The common dilemma for the payments industry is how to facilitate a convenient user experience whilst maintaining a high level of security against bad actors. We are seeing a trade-off today between a desire from the consumer for as frictionless as experience as possible (making a payment almost instantaneously from their mobile phone, for instance) but at the cost of making their personal information less secure. Customers have shown that they are willing to input their personal card details and passwords online if it means they can access an online service quickly, regardless of the risk.
Biometrics are playing a crucial role in achieving a balance between these two priorities of convenience and security. Robust biometrics can stop any fraudulent attempts being made at scale when authenticating payments . Fraudsters want to find a way of committing fraud that can be easily repeated all over the world so by introducing additional layers of biometric verification, whether facial, voice, or fingerprint recognition, this becomes a far tougher challenge.
In the face of high-profile information breaches, what can be done to make the payments space more secure for users?
High-profile information breaches this year, which have affected the customer data of companies like Equifax and Macy’s have served as a reminder of just how vulnerable a user’s personal details are to attacks by cyber criminals. Payment providers need to invest in researching and implementing new technology solutions, ones that can complement the use of biometrics in making a payment by adding a further layer to the authentication process.
There have been some encouraging signs already, with biometric data used to authenticate customers through Apple Pay, Samsung Pay, and Mastercard’s “selfie pay”. In an interesting new development, British tech authentication company Sthaler is also now testing a biometric authentication option called “Fingopay”, which maps the veins of a user’s fingerprint and creates a unique, personal key for them, allowing the authentication of a payment using just their finger.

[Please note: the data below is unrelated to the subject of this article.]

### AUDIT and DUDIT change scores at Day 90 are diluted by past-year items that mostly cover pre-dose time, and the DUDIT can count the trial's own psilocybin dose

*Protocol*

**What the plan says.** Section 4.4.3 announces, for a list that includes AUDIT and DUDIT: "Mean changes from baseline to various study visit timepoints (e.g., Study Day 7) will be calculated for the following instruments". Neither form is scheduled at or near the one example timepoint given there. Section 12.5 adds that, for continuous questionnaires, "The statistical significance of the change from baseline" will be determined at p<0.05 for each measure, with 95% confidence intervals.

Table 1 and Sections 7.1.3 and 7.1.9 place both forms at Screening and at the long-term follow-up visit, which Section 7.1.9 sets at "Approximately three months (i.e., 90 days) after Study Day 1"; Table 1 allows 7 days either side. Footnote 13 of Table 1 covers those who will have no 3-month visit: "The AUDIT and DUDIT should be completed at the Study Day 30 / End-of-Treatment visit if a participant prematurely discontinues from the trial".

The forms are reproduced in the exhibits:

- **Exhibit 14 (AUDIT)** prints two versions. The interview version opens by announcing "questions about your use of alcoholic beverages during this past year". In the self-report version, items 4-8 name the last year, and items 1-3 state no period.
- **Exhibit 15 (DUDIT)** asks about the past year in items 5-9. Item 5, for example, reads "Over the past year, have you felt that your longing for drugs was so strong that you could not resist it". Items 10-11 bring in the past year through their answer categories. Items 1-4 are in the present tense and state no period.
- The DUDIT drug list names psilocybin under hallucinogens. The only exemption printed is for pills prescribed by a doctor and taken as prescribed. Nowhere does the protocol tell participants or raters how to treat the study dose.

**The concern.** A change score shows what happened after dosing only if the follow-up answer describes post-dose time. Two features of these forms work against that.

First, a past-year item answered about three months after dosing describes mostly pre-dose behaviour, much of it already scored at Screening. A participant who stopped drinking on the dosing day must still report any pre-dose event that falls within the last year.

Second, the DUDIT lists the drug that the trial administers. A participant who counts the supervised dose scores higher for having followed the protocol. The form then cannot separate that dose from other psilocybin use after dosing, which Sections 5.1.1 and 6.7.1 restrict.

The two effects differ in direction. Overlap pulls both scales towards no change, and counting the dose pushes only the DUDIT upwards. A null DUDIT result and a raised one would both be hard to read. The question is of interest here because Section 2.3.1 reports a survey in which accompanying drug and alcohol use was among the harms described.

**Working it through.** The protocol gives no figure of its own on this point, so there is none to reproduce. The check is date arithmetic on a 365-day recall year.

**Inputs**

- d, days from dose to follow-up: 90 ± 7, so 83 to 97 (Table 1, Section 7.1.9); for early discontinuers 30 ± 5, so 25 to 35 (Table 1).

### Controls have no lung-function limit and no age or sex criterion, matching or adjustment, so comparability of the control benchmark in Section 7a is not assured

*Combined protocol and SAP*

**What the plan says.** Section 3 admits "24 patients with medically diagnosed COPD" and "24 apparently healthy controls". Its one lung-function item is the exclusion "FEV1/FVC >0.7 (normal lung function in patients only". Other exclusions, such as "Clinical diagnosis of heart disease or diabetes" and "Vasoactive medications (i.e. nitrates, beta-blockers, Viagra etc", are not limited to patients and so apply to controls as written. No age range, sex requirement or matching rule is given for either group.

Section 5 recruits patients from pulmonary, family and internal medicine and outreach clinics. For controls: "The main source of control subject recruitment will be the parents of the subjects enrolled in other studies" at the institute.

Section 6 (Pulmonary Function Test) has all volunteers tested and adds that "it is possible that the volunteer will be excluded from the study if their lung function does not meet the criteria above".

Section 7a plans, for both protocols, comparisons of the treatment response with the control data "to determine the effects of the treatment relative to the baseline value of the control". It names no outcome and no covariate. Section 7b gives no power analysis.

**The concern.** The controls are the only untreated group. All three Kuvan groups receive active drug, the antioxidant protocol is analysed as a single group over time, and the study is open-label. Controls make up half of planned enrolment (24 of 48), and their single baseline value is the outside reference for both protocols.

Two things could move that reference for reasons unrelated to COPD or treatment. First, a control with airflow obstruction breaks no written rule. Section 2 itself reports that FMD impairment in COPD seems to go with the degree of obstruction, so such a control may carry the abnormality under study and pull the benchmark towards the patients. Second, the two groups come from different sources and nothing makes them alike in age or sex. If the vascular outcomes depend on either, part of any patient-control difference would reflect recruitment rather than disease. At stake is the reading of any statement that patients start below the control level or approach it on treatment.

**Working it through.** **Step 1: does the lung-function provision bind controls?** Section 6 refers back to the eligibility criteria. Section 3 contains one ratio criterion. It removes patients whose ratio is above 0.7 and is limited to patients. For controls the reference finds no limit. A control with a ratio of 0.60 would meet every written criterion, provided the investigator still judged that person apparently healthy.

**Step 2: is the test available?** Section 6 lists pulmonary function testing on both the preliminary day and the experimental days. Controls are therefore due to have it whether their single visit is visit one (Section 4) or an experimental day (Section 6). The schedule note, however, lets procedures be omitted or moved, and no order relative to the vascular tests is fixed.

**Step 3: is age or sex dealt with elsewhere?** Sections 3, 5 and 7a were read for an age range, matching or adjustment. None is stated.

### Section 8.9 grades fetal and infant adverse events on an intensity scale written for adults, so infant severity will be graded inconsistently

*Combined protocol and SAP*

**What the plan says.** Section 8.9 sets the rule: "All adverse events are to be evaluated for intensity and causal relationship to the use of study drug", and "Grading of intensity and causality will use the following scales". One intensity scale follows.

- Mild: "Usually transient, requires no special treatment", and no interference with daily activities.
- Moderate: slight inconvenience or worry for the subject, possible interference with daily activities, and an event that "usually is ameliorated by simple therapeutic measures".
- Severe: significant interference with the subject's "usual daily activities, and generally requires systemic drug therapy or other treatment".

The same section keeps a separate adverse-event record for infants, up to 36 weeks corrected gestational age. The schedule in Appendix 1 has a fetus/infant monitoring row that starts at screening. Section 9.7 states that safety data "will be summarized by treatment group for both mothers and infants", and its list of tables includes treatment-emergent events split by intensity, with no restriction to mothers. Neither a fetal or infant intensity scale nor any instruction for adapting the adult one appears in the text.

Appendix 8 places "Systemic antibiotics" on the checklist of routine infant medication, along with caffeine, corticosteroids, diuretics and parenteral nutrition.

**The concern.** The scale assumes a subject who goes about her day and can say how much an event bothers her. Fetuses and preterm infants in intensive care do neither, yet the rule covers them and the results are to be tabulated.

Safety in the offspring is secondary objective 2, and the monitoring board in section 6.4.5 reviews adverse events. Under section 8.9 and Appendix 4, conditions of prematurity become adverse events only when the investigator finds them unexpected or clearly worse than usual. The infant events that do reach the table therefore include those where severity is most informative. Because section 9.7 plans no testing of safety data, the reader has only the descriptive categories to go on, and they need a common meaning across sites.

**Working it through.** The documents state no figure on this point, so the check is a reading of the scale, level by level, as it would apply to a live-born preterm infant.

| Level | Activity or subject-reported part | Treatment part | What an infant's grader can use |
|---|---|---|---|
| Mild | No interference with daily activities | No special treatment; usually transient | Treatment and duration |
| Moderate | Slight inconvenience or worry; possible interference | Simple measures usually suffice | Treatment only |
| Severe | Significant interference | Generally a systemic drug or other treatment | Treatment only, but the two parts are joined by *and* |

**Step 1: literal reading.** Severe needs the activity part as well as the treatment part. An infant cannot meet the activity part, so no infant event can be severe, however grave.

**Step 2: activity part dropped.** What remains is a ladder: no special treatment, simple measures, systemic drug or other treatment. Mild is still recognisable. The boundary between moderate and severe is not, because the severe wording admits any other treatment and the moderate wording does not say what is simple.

However, there needs to be further collaboration and innovation in the industry. If this happens, we may one day see the use of PINs and passwords overtaken by more convenient and secure methods of making a payment. These will be driven by multi-factor authentication and underpinned by the unique biometrics of an individual user. This will allow payments companies to provide the best possible customer journey for their users, whilst protecting them from fraud.
Husayn Kassai is CEO and co-founder of Onfido, a leading identity verification provider working to prevent identity fraud and help online businesses scale
Onfido’s vision is for everyone to be able to easily and securely prove their legal identity online. Using machine learning technology, Onfido validates a user’s identity document and compares it with their facial biometrics, enabling companies to automate checks on over 600 document types across 192 countries, detecting anomalies automatically, and using human experts to verify outliers.
Onfido has raised over $60 million in funding from prestigious investors including Crane Venture Partners, Microsoft Ventures and Salesforce Ventures. Onfido works with over 1,500 customers, including leading companies across a wealth of industries from fintech and payments (Remitly, Square) to sharing economy (Wag), crowdfunding (Indiegogo) and vehicle hire (Scoot, Zipcar).